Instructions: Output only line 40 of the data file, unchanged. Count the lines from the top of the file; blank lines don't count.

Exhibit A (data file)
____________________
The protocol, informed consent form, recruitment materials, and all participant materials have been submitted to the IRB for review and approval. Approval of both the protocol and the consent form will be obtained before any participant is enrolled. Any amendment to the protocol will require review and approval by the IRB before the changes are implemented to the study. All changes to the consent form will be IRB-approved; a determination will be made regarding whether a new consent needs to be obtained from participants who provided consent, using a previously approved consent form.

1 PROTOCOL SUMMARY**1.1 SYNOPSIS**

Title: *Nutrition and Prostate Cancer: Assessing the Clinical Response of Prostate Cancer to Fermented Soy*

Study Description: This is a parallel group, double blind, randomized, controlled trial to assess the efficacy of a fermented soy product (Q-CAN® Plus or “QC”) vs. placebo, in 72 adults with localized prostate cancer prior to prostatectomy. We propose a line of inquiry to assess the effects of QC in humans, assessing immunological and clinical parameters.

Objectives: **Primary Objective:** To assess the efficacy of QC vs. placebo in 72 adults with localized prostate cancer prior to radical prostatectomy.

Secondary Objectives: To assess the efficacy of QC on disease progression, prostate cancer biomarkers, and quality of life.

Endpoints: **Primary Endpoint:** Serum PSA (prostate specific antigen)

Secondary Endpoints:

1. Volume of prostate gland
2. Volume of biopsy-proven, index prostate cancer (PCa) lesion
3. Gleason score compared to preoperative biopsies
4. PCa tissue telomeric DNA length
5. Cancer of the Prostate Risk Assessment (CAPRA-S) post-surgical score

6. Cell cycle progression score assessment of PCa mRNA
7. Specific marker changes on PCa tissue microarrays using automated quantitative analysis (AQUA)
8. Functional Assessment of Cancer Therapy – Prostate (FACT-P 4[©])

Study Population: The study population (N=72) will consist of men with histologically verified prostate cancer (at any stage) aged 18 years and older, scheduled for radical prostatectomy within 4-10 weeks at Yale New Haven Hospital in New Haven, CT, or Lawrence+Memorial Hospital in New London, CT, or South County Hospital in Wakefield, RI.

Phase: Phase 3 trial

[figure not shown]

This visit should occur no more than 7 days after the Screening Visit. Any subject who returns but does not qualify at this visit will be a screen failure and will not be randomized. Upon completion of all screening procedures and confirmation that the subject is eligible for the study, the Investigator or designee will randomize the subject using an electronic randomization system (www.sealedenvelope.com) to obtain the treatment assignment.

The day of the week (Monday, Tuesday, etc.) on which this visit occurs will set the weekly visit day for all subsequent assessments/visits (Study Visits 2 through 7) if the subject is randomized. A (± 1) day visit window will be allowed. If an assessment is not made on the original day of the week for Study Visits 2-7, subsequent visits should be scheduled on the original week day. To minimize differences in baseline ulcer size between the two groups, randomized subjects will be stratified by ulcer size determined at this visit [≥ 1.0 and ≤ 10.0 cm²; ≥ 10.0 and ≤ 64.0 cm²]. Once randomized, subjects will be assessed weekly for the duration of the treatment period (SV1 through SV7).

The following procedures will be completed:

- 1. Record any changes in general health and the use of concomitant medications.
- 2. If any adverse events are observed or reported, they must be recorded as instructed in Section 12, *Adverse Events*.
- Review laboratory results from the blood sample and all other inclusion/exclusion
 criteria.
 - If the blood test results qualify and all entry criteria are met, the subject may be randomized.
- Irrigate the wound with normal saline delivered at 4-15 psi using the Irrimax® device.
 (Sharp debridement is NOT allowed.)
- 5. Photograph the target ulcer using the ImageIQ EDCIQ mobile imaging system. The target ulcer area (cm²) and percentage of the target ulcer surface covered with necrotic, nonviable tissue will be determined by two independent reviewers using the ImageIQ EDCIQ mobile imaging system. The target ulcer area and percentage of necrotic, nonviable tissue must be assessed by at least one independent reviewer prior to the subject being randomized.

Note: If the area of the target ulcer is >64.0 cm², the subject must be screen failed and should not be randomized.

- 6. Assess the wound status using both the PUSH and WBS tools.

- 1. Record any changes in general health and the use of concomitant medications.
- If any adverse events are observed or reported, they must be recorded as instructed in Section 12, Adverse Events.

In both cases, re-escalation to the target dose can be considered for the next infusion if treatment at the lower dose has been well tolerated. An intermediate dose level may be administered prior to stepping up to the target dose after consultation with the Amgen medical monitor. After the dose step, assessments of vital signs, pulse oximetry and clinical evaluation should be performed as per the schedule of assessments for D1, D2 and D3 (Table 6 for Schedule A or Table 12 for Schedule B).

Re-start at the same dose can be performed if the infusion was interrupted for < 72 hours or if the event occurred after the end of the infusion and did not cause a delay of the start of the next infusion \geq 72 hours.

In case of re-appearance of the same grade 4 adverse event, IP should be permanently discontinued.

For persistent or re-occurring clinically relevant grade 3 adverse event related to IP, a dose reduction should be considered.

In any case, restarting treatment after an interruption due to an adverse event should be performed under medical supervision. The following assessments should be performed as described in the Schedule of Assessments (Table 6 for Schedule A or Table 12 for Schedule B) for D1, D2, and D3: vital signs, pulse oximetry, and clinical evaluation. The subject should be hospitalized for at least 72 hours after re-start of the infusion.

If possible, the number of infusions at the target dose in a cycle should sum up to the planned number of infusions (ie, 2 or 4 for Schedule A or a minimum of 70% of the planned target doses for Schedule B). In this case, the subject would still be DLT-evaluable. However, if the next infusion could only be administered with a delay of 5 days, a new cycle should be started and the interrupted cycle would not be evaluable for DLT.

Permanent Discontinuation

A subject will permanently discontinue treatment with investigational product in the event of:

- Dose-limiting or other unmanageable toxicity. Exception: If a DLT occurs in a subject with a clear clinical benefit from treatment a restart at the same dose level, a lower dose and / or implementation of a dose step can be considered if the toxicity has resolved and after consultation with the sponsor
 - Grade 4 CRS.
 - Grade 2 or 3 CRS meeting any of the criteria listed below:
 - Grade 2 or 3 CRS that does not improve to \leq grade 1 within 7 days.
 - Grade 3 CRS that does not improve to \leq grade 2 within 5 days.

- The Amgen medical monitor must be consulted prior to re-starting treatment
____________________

If possible, the number of infusions at the target dose in a cycle should sum up to the planned number of infusions (ie, 2 or 4 for Schedule A or a minimum of 70% of the planned target doses for Schedule B). In this case, the subject would still be DLT-evaluable. However, if the next infusion could only be administered with a delay of 5 days, a new cycle should be started and the interrupted cycle would not be evaluable for DLT.